Nor will bribing pupils have any real lasting impact-and the analogue of paying folks to lift them out of poverty is equally ridiculous: "The idea that students will be motivated by giving them cash prizes or, more perversely, cellular telephones that they aren’t allowed to bring to school with them, sends the wrong message. We have to imbue in our young people an appreciation for the value of learning – as a way to help them succeed financially, sure, but even more for the enrichment it gives to their lives." It is sad, but not all kids will be motivated; nor will all students be equally successful in spite of our best efforts.

But we need to develop the right methodologies-something that the Tweedlers haven't understood: "The changes we need are the ones that have been ignored. We are following an empty curriculum that leaves even the brightest students woefully deficient in the sciences, history, geography, music and art. We are training teachers to use methodologies, such as “balanced literacy,” that have been proven ineffective with the most at-risk students, while jettisoning strategies with much better track records and far more promise."

Worst of all, the Bloombergistas have recruited an army of MBAs who have a trained incapacity to make any positive educational impact:"In trying to impose a “business model” on our schools, we have failed our children in a profound way. We then use the “creative accounting” of inflated test scores and never-ending test prep to “prove” that the schools are bringing “profits” for the huge investment in public capital that is being poured into them. It is all an illusion, reinforced by a public relations army spending ten times more to sell their product us than the old Board of Education did. If we have learned nothing else during the last few weeks, it is that the Bloombergian “business model” doesn’t even work in the business world. Why should we think that it works in the far more complicated world of education?"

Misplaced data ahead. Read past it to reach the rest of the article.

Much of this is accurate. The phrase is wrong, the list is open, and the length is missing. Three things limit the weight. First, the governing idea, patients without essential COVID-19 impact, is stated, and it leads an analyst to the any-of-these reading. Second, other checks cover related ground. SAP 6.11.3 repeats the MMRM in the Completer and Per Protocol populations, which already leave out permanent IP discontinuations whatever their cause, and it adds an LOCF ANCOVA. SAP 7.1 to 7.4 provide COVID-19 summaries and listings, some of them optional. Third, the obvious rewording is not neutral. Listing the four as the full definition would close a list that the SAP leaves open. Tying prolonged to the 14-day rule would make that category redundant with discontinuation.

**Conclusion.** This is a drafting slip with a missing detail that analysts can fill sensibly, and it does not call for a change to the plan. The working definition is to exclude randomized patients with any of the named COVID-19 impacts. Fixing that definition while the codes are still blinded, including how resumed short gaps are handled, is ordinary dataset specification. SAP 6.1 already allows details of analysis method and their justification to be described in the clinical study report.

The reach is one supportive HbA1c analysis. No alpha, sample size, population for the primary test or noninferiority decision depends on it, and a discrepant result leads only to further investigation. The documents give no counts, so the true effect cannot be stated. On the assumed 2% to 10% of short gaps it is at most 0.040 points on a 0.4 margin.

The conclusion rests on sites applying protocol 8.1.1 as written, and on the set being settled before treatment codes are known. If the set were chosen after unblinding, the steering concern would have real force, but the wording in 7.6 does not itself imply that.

We can't wait till this fight becomes acrimoniously public. Once it does, the mayor's crumbling PR fortress will collapse, and the term limits battle may well be decided in November, 2009-with Mike Bloomberg suffering a humiliating defeat.

With Help Like This...

City Room blog picks up on the Bloomberg/Quinn economic stimulus package: "It may not be a bailout, but every little bit helps. That was the message on Thursday when Mayor Michael R. Bloomberg, City Council Speaker Christine C. Quinn and six other Council members unveiled a package of 18 initiatives that they said would help New Yorkers absorb the impact of the global economic crisis."

Keeping up with the Machiavellian notion, that it's better to appear good than to be good, Quinnberg unveils initiatives that will have little impact on the real world situation of most New Yorkers. The promotion of this package of irrelevancies is designed to generate a symbolic attachment to the belief that the city is rallying to our side during these troubled times.

Yet, Speaker Quinn sees this differently: “Getting ahead of this storm won’t be easy, but with all of the people here today stepping up to the challenge together, I’m confident we’ll help New Yorkers deal with this economic downturn, in tangible ways that can make an immediate impact,” Ms. Quinn said." Encouraging, no?